After a crazy breakfast spread in Lachung…
…we headed towards “Zero Point”. You know you’re going on an adventure when you’re headed to Zero Point. For us foreigners, Zero Point is as far north as we were allowed to go. Although the famous Gurudongmar Lake lies even further north, we aren’t allowed to go there. It was a fun ride and nowhere near as bumpy as day 1 or 2.
We woke and left our hotel in Lachen at 5am! The room was so cold and moist that it was actually quite nice to get out and explore the area. Also, when you’re seeing sights like this…
… you wake up pretty quick.
Much like all of our previous travels across India, we had no idea really what was going to happen over the next 4 days. North Sikkim is a pretty remote place. It’s not a hugely popular tourist destination for westerners, probably because it’s out of the way and not that easy to get to. As we mentioned in our last post, tourists aren’t allowed to make their own way around the area, so the only way to explore is to book onto an organised tour with a driver and guide. There are also certain areas of North Sikkim that foreigners simply aren’t allowed to visit. Anywhere too close to the Chinese border was strictly off limits. This meant that we were not allowed to go to the famously beautiful Gurudongmar Lake.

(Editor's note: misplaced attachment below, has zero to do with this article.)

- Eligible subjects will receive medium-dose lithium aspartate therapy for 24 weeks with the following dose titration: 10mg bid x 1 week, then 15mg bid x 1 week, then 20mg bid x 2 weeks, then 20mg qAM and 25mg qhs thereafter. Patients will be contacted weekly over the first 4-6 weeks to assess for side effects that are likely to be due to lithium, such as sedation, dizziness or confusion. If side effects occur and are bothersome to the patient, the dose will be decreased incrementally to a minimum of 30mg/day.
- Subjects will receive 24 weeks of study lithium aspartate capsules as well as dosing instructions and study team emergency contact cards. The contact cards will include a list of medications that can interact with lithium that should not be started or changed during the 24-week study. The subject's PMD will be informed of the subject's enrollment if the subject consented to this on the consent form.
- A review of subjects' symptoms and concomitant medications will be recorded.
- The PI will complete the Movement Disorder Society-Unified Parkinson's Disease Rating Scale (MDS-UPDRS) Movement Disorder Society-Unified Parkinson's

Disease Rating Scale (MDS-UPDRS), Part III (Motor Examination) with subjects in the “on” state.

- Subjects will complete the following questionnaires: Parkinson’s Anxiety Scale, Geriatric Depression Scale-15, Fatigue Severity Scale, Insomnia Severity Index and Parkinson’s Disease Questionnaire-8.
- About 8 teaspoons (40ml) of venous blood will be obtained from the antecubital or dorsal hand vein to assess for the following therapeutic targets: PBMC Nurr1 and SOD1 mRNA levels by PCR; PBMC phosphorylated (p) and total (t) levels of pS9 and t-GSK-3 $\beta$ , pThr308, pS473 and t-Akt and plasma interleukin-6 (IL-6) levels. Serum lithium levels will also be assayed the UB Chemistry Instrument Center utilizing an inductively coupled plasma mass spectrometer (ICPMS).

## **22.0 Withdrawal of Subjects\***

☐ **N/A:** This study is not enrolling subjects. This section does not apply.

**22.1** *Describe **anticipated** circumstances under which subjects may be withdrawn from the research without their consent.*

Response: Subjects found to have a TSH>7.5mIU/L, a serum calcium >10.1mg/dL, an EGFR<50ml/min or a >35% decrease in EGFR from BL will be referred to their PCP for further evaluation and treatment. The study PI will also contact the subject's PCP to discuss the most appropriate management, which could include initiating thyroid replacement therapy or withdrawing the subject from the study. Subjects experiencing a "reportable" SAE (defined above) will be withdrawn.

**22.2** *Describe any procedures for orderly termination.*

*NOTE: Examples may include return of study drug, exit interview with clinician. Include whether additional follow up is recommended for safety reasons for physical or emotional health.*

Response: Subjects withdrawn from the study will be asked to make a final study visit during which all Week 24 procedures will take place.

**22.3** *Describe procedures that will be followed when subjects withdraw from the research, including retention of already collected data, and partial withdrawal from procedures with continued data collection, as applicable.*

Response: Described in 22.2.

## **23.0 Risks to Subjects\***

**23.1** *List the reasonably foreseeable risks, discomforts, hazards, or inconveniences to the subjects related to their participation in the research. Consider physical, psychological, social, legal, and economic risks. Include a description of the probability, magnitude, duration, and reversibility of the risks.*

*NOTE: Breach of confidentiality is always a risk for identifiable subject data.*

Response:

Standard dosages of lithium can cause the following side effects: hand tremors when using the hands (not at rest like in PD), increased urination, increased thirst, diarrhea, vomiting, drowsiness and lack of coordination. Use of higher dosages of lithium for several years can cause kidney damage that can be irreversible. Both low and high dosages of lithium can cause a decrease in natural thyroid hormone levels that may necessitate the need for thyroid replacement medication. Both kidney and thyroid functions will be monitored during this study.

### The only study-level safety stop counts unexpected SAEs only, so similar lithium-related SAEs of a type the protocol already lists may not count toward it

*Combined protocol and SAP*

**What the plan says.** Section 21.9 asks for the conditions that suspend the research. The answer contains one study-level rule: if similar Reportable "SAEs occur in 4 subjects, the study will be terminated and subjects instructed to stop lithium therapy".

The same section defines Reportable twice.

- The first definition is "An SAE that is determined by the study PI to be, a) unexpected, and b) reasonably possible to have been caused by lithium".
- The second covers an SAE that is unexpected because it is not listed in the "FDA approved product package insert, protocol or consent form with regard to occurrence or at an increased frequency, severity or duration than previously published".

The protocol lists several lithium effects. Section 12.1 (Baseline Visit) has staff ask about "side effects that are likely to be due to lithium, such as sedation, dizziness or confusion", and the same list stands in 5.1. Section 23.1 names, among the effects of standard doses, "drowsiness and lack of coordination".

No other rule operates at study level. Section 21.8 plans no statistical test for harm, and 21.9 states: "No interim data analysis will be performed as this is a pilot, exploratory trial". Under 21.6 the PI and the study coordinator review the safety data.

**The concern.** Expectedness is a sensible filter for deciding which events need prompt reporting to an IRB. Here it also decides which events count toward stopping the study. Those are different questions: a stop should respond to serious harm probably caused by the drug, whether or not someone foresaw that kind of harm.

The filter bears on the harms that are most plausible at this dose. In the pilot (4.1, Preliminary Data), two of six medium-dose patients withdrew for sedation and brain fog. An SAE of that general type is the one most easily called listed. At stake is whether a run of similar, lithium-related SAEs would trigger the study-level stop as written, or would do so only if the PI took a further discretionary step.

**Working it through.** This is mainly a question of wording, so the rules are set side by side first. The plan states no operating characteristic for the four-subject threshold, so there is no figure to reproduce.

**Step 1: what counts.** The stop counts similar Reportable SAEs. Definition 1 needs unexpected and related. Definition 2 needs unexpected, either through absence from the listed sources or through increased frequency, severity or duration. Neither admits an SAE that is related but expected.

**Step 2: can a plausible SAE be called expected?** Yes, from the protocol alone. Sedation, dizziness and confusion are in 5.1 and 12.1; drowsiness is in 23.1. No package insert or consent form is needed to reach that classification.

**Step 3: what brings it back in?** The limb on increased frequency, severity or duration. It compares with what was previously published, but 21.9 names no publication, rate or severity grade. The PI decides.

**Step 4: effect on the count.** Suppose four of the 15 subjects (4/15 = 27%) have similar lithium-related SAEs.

Organised tours are not always that accessible to shoestring travellers, but teaming up with Steve and Sarah meant that we were able to get a sweet deal.
Spoiler alert: We ended up travelling with these babes for a month because we love them so much.
Luckily for us Steve and Sarah had not only done all the research the day before we were introduced to them but they were looking to do exactly the same kind of tour as us. MG Marg, which is the main strip in the town centre has plenty of travel agencies all offering the same sorts of packages. We couldn’t really say whether one company is better than another. With these kinds of things, you have to go with your gut, or just go with the friendliest face and the best price. We got a driver, a guide, all fuel, a jeep, accommodation for 3 nights plus breakfast, lunch and dinner for the grand total of £360 or £60 per day, per couple. For a 3 day jaunt, that’s a reasonable amount to spend.
The sweet smell of diesel filled the air as we arrived in Gangtok, via a 6 hour ride in a shared jeep.
Our home was to be Tara’s Urban Homestay, a delightful place about 3km from the town centre. When the clouds let up, we had incredible views of the surrounding mountains.
Ladies of the Limbu Tribe performing traditional song and dance at a gathering in Darap.
Original post can be found here
We spent a magnificent couple of weeks visiting the west, east and north of Sikkim. Bombay was wonderful, but we were in need of cooler air, so we headed to the Himalayas.
Sikkim only became part of India in 1975 and so everything from the culture and food to the way people look is very different and feels unlike any other parts of the country that we have visited. The main language spoken in Sikkim is Nepali, although there are a number of other languages spoken by different tribes. Sikkim also became India’s first organic state this year. Over a period of around 12 years, all chemical fertilisers were banned across Sikkim’s 75 000 hectares of agricultural land. WIN!